This book is to be neither an accusation nor a confession, and least of all an adventure, for death is not an adventure to those who stand face to face with it. It will try simply to tell of a generation of men who, even though they may have escaped shells, were destroyed by the war.


I read the novel  All Quiet on the Western Front in 1966. I was 13, in junior high school, and probably still believing that being a soldier was pretty cool. My dad had been in the Navy in WWII and I had taken to wearing his old Navy denim jacket and an Army field jacket that a family friend had given me.

Although the Vietnam war was heating up and starting to be part of the nightly news, I wasn’t all that aware of the politics and Army/Navy surplus clothing was popular with teenagers including the hippie-types that were starting to show up in town and at the high school.

I chose the book from a list the teacher handed out of classics for book reports. I thought from the cover that it would be a war novel with some action.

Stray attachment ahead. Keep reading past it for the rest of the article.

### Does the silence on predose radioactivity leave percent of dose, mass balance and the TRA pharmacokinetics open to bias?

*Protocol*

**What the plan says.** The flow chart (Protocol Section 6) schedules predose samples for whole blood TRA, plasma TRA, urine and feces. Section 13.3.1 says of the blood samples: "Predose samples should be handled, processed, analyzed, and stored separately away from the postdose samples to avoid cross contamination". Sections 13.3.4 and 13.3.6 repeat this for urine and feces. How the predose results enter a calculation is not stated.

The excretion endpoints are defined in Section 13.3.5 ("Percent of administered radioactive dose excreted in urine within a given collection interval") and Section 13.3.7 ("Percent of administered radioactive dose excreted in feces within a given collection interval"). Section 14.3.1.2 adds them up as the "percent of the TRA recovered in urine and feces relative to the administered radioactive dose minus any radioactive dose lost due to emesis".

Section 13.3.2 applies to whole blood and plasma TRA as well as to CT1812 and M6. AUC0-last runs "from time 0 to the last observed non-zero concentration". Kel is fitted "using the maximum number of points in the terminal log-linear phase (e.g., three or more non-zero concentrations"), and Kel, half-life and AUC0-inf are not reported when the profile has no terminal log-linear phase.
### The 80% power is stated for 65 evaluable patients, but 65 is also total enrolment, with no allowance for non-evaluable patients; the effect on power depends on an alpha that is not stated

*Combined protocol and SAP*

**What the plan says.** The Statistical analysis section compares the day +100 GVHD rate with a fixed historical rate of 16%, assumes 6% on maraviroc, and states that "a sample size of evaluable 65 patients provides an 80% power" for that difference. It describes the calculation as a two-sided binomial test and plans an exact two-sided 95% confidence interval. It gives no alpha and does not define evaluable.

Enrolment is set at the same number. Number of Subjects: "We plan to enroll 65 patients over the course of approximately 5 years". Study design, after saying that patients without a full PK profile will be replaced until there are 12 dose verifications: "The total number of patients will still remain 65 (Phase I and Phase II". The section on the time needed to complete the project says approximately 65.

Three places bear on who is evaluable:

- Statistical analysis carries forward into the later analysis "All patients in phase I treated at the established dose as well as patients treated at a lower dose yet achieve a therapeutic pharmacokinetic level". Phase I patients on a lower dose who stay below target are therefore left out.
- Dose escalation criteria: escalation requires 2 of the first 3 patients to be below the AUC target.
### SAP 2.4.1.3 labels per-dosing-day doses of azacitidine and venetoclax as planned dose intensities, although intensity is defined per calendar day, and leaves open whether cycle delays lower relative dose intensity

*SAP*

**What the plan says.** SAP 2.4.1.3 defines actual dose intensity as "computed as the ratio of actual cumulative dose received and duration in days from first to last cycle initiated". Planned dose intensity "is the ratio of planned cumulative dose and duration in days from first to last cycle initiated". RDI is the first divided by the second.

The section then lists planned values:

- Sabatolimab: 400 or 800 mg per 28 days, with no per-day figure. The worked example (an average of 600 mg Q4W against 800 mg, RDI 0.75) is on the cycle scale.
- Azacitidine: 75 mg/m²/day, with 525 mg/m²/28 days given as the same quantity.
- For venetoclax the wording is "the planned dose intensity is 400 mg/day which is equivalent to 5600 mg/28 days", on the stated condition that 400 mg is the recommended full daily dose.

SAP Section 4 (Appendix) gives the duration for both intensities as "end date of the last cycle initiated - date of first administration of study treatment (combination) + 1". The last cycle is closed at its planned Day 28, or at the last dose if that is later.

There was certainly an anti-war movement in the country at the time, but I was at the fringe. That was something high school and college students were doing. We were still kids.

All Quiet on the Western Front must have been my first anti-war novel.

At the age of 18, Remarque was drafted into the German army to fight in World War I. He was wounded five times. In 1929, the novel he had been working on for 10 years was published. The book was an immediate international success. It was banned in Germany, and in 1938, Remarque’s German citizenship was revoked.

All Quiet on the Western Front is the story of the narrator, Paul Bäumer, a young man of nineteen who fights in the German army on the French front in World War I. Unlike Remarque, Paul and several of his friends from school joined the army voluntarily after listening to the stirring patriotic speeches of their teacher, Kantorek.

The speeches seem false pretty fast though as they go through their basic training with a petty, cruel Corporal. The patriotism gets beaten out of them when they get to the front.

Paul’s squad gets bombed in a French town close to the front. One of his friends dies and another is severely wounded. Paul, who is also wounded, is granted leave and at home finds out his mother  is dying of cancer. He realizes that the older men in town, like his teacher, have no sense of the horrors of modern warfare. He tells one of his friend’s mother that when he was killed he did not suffer. That’s a lie.